Are you a gigglemug or a gobemouche? Weird words to dazzle your mates

Are you a gigglemug or a gobemouche? Weird words to dazzle your mates


I’m standing in a COVID queue, apricating. Not a symptom but a pleasure. We all do it, like cats and lizards. The verb derives from apricus in Latin, meaning awash with sunlight, or to lavish in that warmth, like a dog on the porch. That’s what I was doing, awaiting my nose tickle, standing in the springtime air, apricating.

Reading too, as the queue shuffled forward. Susie Dent is my counterpart in dictionary corner, the lexicographer wrangling contestants on Countdown, the UK version of Letters and Numbers. Her latest book is a verbal almanac, with apricate occupying March 2 – the start of British spring.

Delta is not the only variant we are enduring: the English language is suffering some changes too.Credit:Jo Gay

Other treasures – such as zwodder (a stupor), or gigglemug (a pathologically jolly person) – await in Word Perfect – Etymological Entertainment for Every Day of the Year (John Murray, 2020). Going by the queue’s pace, I’ll knock off July before the swab.

Thrill, I learn, has a weird origin. The root is thirl, being Middle English for hole. It seems the association is more gory than orgy, where a spearhead – or Cupid’s arrow – may pierce the body for that fateful excitement.

Then there’s gobemouche, literally a fly-swallower, hailing from French. Picture a dunderhead so wonderstruck by the smallest revelation that their gaping mouth is the ideal shelter for passing blowies. The image in fact was a fair depiction of me last week, when discovering the sun’s hidden truth.

Call me a gobemouche, but I’d always presumed that sunlight gave our bodies a shot of vitamin D. That’s what brochures seem to say, the lifestyle ads, but I was wrong. Egg yolk has plenty of the stuff. Salmon and liver. But sunlight? Despite everything you hear, zip.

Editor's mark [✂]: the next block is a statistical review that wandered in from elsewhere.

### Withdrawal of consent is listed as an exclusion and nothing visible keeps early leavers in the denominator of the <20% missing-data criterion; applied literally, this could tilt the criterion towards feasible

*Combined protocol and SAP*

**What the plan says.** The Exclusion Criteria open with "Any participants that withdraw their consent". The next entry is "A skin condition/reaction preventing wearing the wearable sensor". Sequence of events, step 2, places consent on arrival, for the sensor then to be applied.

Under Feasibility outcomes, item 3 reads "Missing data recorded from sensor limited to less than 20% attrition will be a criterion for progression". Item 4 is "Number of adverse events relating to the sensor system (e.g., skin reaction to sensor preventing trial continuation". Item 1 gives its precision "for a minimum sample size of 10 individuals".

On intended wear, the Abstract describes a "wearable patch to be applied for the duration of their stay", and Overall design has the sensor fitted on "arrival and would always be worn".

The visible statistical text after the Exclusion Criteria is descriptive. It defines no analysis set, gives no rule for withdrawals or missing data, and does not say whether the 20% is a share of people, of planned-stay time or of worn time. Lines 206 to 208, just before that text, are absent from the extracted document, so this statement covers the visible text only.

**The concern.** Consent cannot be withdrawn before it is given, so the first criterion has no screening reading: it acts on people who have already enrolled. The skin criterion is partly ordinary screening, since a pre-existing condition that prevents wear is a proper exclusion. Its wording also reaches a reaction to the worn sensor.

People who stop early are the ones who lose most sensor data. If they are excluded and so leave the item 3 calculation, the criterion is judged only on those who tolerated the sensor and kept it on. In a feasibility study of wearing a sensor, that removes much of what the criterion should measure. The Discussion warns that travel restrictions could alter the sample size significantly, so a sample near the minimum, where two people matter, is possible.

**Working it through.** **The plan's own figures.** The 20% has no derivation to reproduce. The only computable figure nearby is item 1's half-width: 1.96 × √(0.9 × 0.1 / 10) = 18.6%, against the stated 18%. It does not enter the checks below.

Dr Vyom Sharma, a Melbourne physician, quashed the fallacy on radio. Turns out that sunlight mobilises the vitamin D our system already owns. The two collaborate in silence. Put simply, the D depends on the UV, said the GP.

Egg yolk has plenty of the stuff. Salmon and liver. But sunlight? Despite everything you hear, zip.

Apricating in line, I presume it’s happening now, below the surface, the light on my skin releasing the nutrients within, gathered since my last sunbath. In a sense, Dent’s dictionary follows suit, her words releasing those I already hoard, where apricate evokes April in my mind, or apricot, or pandiculate – to stretch and yawn simultaneously.

Dr Samuel Johnson, the original lexicographer, knew all about rare words and strange connections. In his Dictionary of the English Language (published in 1755), the doctor equated the task of mustering English to chasing the sun, a Sisyphean mission never set to end. As verbivore and sun-lover, I’m grateful for that.

Humdudgeon is another novelty: Scots for a futile uproar, or an imagined ailment. I soak it in, the acquisition jostling with similar words I own, from dudgeon to brouhaha. Possibly guilty of apophenia (an impulse to see connections between unrelated things), I suddenly perceive books as sun-shafts, agents to activate our inner A-Z instead of just plain old D.

A vibrant conversation can do that too, a film, a poem, a puzzle, a Spectrum browse, where each input awakens the words we carry, animating ideas, revitalising the system.

I swipe the QR code. A marshal takes my details. Before I reach the plastic chair, I stow the book and ponder my accidental analogy. Apricating in words, we absorb fresh stimuli to rouse our embedded glossary, to mobilise insights, uncover fresh links.

“Tilt your head,” says the nurse. Her swab dances inside my nostril, a word deriving from nosu (nose) and thirl (hole), which is a genuine thrill to recall – a sweep of light tickling my brain.

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